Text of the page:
When most people think monograms, they think of wedding décor, of towels and LL Bean backpacks and all things preppy. Monograms are typically associated with the “preppy” style made famous by stores like Abercrombie and Fitch and J.Crew, but ever since J.Crew revamped itself and started selling like crazy, preppy style has come back into vogue. No longer reserved for schoolgirls and uptight old women, monograms are back in a big way! Have we lost you already? Wondering what, exactly, a monogram is? A monogram is a motif made by overlapping or combining two or more letters (usually an individual or a family’s initials) to create one symbol. They’re often used by married couples, as well as companies, and also by individuals, and generally, become recognizable, much like logos – especially in the vein of company use. Monograms are not to be confused with cyphers, which is a series of uncombined initials (ie, A.B.C.), as often seen on LL Bean backpacks perched upon tiny children as they head to school in the morning.
Wondering about the history of the monogram? Monograms go back a long ways – they first appeared on coins, as early as 350BC. The earliest known examples of monograms come in the form of Greek cities that would issue the coins. These coins featured the first two letters of the city’s name – a far cry from the monograms we know today, which often feature initials, or company names. Monograms have long been used in the place of traditional signatures by artists and craftsmen on sculptures, paintings, and more. One famous example of this is the monogram of artists Albrecht Durer, whose monogram, which he used as a signature, included an “A” that looked more like a small house, with a D underneath it.
Following the Greek coin usage of the monogram, there’s also the Christian usage of the symbolic formation. For centuries, Christians have used monograms in the name of Jesus Christ to represent their god without actually writing out his name. Perhaps more popular, however, are royal monograms, which have been used in kingdoms for centuries as well. These monograms tend to appear on coins, and are often displayed in the form of a crown. In the past, Great Britain, Russia, Sweden and many German states have used monograms on coins to display their royalty, and today, multiple Danish coins show the monogram of Margrethe II.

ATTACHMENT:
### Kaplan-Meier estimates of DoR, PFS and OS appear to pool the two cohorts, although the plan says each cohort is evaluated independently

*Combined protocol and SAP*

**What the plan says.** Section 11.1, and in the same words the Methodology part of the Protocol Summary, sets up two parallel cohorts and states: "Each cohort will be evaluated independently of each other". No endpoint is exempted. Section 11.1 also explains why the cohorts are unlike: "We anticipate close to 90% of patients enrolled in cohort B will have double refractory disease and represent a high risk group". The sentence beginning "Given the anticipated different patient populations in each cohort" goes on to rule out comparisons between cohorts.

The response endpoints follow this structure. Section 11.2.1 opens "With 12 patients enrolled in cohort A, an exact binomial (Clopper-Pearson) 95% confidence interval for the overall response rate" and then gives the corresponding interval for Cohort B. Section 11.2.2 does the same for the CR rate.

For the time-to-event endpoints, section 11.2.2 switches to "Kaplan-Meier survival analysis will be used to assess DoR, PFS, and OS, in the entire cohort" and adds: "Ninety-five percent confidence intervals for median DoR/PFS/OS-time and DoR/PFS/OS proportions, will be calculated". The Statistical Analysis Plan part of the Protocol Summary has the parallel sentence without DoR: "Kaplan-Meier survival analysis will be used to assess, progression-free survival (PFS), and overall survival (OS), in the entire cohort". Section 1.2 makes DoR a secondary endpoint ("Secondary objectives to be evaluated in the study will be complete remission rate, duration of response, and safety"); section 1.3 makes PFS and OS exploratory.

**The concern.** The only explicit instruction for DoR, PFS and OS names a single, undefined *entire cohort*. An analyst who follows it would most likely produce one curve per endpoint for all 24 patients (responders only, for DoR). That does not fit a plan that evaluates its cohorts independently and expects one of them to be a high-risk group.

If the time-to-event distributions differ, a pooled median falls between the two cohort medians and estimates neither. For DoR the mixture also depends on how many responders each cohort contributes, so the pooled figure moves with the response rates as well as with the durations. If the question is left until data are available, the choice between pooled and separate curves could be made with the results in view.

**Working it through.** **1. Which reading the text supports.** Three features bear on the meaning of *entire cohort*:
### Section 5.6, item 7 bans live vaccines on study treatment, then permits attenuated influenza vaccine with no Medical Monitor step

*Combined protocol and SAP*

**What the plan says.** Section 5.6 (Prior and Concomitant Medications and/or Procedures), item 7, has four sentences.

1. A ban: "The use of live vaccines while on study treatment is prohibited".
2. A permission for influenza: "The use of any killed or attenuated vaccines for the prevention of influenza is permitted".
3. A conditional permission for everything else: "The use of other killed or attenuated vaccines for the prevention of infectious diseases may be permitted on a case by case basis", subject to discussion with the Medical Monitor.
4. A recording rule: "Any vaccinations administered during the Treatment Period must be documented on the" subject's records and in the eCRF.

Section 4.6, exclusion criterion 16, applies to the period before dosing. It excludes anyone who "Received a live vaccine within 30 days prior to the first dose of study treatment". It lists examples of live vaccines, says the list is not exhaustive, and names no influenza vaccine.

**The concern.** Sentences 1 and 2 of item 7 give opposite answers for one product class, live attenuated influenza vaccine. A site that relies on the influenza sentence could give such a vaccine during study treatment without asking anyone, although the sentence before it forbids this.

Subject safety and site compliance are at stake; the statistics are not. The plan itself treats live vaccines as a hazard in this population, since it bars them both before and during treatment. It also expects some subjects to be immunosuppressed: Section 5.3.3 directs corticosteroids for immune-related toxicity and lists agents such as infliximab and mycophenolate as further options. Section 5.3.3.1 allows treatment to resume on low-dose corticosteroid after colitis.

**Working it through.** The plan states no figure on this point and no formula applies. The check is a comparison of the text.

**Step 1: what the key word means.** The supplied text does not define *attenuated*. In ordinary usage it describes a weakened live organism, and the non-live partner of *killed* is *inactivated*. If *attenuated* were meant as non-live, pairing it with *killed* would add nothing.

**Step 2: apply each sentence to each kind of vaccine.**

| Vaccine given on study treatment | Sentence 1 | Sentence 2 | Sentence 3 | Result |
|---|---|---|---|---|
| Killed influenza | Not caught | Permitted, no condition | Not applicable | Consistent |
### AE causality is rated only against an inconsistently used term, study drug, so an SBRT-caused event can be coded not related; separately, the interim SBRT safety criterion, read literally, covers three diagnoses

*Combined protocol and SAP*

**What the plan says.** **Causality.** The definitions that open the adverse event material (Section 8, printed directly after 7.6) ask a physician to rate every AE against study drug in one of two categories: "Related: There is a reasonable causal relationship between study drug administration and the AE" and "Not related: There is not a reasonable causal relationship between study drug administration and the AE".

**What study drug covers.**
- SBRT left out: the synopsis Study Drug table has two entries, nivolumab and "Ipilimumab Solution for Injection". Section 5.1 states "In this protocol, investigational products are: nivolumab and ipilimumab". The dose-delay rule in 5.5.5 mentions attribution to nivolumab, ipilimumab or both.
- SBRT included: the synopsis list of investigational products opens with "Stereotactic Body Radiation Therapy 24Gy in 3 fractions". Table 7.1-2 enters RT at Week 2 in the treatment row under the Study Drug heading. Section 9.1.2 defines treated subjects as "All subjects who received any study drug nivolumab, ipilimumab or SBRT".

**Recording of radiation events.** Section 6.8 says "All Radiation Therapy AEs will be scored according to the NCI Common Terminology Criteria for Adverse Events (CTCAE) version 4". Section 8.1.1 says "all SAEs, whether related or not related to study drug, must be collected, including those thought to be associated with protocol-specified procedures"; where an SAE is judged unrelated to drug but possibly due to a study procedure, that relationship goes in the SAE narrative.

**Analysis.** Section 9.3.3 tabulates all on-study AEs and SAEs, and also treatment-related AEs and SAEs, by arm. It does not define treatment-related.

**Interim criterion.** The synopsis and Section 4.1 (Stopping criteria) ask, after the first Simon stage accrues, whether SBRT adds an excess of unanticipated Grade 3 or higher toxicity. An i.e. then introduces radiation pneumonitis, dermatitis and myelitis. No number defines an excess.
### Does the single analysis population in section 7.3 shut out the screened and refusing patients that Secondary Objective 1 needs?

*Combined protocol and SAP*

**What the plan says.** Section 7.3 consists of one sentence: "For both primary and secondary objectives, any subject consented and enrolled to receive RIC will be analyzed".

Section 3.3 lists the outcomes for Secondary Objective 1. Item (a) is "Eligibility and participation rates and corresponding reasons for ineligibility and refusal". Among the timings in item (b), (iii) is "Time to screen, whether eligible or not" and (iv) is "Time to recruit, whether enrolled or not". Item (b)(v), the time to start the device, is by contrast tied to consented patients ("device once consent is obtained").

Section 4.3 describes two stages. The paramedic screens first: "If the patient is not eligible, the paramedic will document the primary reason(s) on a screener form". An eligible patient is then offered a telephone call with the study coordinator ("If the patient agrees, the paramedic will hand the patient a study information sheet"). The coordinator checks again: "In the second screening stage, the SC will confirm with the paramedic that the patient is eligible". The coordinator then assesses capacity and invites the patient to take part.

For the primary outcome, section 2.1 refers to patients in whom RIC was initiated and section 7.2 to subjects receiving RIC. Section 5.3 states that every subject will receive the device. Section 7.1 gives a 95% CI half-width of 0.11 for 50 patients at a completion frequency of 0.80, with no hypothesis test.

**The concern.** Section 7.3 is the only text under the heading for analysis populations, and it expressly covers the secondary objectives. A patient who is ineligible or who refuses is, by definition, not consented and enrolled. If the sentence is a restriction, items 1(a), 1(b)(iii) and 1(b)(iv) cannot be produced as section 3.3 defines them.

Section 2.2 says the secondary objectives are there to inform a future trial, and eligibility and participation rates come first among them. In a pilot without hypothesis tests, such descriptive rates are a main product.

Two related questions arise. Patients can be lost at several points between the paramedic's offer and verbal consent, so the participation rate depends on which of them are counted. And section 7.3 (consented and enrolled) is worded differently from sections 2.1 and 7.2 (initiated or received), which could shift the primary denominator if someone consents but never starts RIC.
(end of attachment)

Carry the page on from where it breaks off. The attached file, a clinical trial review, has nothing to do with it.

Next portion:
Let’s get back to current times. These days, monograms are more commonly appropriated by individuals and families looking to customize things they own – from towels to bathrobes, sheets to pillowcases, jackets to backpacks. The traditional three letter monogram, which features the initials of an individual’s first, last and middle name, can these days be sewn or pasted onto just about anything. Companies like the Company Store, Pottery Barn, J.Crew, Lands End and more offer monogramming services, and often, you can get your goodies monogrammed free of charge. It’s a real perk, especially for those who like that their goods are differentiated from others, made special just for them.
Wondering how you can incorporate monograms into your daily life? Maybe you’ve already done the towels, and you’ve got the notecards and the backpacks and more – but you’re still craving more monograms! Enter the outdoor décor. That’s right; why not bring the monogramming into the great outdoors? You’ve got a spectacularly manicured lawn with incredible landscaping, so why not make it shin and truly make it one of a kind? With monogramming, you can transform your outdoor décor to help it stand out from that of your neighbors. Consider this: there’s no need for a cookie-cutter back yard when you’ve got the option to monogram. Why not monogram your bird-feeder, your large umbrellas that help dapple the sunlight in the pool area? Building a new pool? Go ahead and add a monogram on the bottom, so that you’ll never forget how hard you worked to save up for this amazing luxury. If this seems like too much commitment for you, go simple: monogram your sunhat, and the cushions of your outdoor furniture. This way, if they get wrecked by winter’s wrath, or blow away in a bad storm, you can easily replace them, monogram and all. Additionally, since monograms add some extra spice, you can stay classic with your color schemes and design – consider blue and white striped cushions with a small black monogram on the side. Classic, timeless and chic – and 100% yours. Set your outdoor décor apart from the rest, and add your monogram! This customized look is perfect for design, both indoors and out, and it’s a great way to customize things you already own. Whether you’re ordering new or reworking something you already own, monogramming adds that special touch to your things.